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6/15/2017 Options mulled for towns’ deer problems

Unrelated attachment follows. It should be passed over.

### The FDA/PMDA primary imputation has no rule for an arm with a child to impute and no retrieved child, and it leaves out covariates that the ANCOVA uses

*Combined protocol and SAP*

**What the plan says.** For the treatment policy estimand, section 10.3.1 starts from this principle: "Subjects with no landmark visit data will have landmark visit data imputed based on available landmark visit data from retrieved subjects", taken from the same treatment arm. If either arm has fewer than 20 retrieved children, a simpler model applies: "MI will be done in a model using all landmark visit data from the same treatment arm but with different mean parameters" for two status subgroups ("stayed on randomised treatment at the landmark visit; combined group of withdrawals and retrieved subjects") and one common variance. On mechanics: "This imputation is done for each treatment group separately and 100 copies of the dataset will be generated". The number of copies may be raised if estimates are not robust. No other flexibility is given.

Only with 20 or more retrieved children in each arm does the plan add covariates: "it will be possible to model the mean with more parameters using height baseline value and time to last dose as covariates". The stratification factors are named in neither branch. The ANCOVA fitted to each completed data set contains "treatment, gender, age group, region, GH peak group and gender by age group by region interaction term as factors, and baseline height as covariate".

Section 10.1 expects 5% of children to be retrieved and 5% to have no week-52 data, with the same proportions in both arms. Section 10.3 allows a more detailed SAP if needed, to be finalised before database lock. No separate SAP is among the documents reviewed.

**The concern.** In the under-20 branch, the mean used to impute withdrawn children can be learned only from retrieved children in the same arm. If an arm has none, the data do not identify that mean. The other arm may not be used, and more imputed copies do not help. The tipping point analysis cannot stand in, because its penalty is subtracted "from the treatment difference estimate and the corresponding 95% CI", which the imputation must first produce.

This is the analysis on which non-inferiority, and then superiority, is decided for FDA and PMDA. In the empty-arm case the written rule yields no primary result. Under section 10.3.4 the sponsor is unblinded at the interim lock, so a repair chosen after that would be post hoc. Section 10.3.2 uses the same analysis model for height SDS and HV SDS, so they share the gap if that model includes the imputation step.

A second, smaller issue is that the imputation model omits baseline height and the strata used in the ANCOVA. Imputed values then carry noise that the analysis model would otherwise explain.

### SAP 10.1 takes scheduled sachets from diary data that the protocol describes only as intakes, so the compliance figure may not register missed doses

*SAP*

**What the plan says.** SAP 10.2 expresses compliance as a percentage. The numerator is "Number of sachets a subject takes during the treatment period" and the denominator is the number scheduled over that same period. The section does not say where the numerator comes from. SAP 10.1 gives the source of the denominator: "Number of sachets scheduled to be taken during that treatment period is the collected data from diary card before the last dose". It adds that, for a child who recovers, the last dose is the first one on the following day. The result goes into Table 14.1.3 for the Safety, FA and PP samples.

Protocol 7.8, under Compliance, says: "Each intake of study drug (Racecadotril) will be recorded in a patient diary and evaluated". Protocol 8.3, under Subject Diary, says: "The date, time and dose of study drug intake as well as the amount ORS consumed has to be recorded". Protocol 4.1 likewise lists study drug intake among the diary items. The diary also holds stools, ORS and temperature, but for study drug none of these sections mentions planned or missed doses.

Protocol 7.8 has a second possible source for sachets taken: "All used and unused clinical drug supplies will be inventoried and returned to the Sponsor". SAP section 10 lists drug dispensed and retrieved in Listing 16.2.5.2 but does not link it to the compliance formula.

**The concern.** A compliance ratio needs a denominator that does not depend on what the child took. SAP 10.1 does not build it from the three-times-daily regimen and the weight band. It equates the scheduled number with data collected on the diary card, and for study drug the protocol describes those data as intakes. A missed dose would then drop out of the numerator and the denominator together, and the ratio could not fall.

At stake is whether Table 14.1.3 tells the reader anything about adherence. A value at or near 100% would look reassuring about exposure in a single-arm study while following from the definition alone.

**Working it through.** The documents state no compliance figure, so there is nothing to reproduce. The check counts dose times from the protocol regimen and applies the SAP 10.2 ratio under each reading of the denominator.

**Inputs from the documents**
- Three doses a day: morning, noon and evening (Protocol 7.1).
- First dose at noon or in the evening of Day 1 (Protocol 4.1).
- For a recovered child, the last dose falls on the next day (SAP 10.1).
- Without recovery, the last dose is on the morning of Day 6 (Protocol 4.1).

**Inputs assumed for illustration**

Is the solution more costly, or more dangerous, than the problem? Finding the consensus on the increasing urban deer population in the towns of Silver Cliff and Westcliffe was the topic of a workshop held last Monday evening at the Custer County High School. Trustees from the two towns joined the Colorado Parks and Wildlife representatives and Sheriff Shannon Byerly to discuss the issue of the increasing deer population in city limits and what options were available. District Wildlife Officer Justin Krall started the workshop by laying out the options that citizens had. “First, you can keep the status quo and do nothing, and find ways to live with the growing deer population.” Krall continued. “The option that we recommend is to harvest female deer in the larger tracks of land that surrounds the town, but are still within the city limits.” According to DOW Terrestrial Biologist Alan Vitt, “We have used harvesting in and around other rural towns such as Beulah and La Veta and this has succeeded in keeping the population from growing.” The other options Krall presented would cost the towns additional funds. “Trapping and relocating is an option, however the urban deer that grew up in town have not lived in the wild before. In addition, it is expensive, between $400 and $800 per animal trapped and relocated.” Even trapping 100 of the urban deer would cost $80,000 and would not guarantee that animals would not move back to town. Birth control is a popular option in the Eastern United States, but as Vitt noted in the meeting. “The only FDA approved drug is for White Tail deer; we are not sure if it would work on the local Mule Deer population.” The last and most effective option would be baiting and sniping. According to Vitt, “hunting can keep the population from getting bigger, but the only successful method of lowering or eliminating urban deer is baiting the animals in at night.” This process involves a sharpshooter with infrared scope and a noise suppressed gun to kill the animals when they are attracted by the bait. It is also expensive at $400 an animal and would cost between $60,000 and $100,000. Krall explained why he had been contacted by the towns. “The growing number of urban deer is causing human-animal conflicts. Vehicles hitting deer within the city limits are increasing.” Sheriff Shannon Byerly stated that, “so far in 2017 we have five reported incidents, but there are many more that go unreported. We know this because our officers are frequently having to euthanize injured deer and removing dead animals from city limits.” Additional complaints came from the public that included deer eating flowers, trees, and bushes to more serious killing or maiming of pets. According to Westcliffe town trustee Jim Bistodeau, a buck attacked his dog and disemboweled the pet. However, not all at the workshop felt that the deer were a problem that needed lethal measures to handle. Jerry Patterson of Silver Cliff poised the question, “I came here to hear about the problem of the deer, like viruses, but all I am hearings is that the deer are an inconvenience. When you move to the mountains you expect deer and plan for it. My trees all have wire around them, and I do not put out bird feeders.” Vitt explained how the deer population grew in the town limits. “Urban areas, like Westcliffe, are utopia for deer. Irrigation of lawns, trees, and bushes provides plenty of food. And there are fewer predators in town as well.” Vitt continued, “Also, we have a theory that the drought in the 2003 was so bad that many deer did start to come to town for food. Once some of the animals were born in the area, they kept coming back to breed to the point that they stayed in the city limits.” Vitt explained that the population would only increase with time. However, there was some speculation that more people than ever in the towns are feeding the deer. “It’s illegal to feed the deer for a reason,” Vitt said. “First, it causes this population problem in the city and now we are talking about hunting the animals because of the exploding growth. But also, feeding deer corn and other foods they are not evolved to eat kills them.” Byerly stated that his department often has to remove the bodies of animals that have become sick in town on a regular basis.” While no decision was reached at the workshop, both town board of directors will seriously consider the idea of hunting that the CPW presented. For Sheriff Byerly, he does have concerns about high powered rifles so close to the city and he may advise any hunting activity be limited to weapons such as shotgun slugs, archery, and crossbows that are not capable of traveling long distances. “Safety has to be our main consideration,” Byerly concluded. Westcliffe Trustee Brian Clince and Silver Cliff Trustee Buck Wenzel will bring the points from the workshop to the boards of trustees to be discussed in the future. -Jordan Hedberg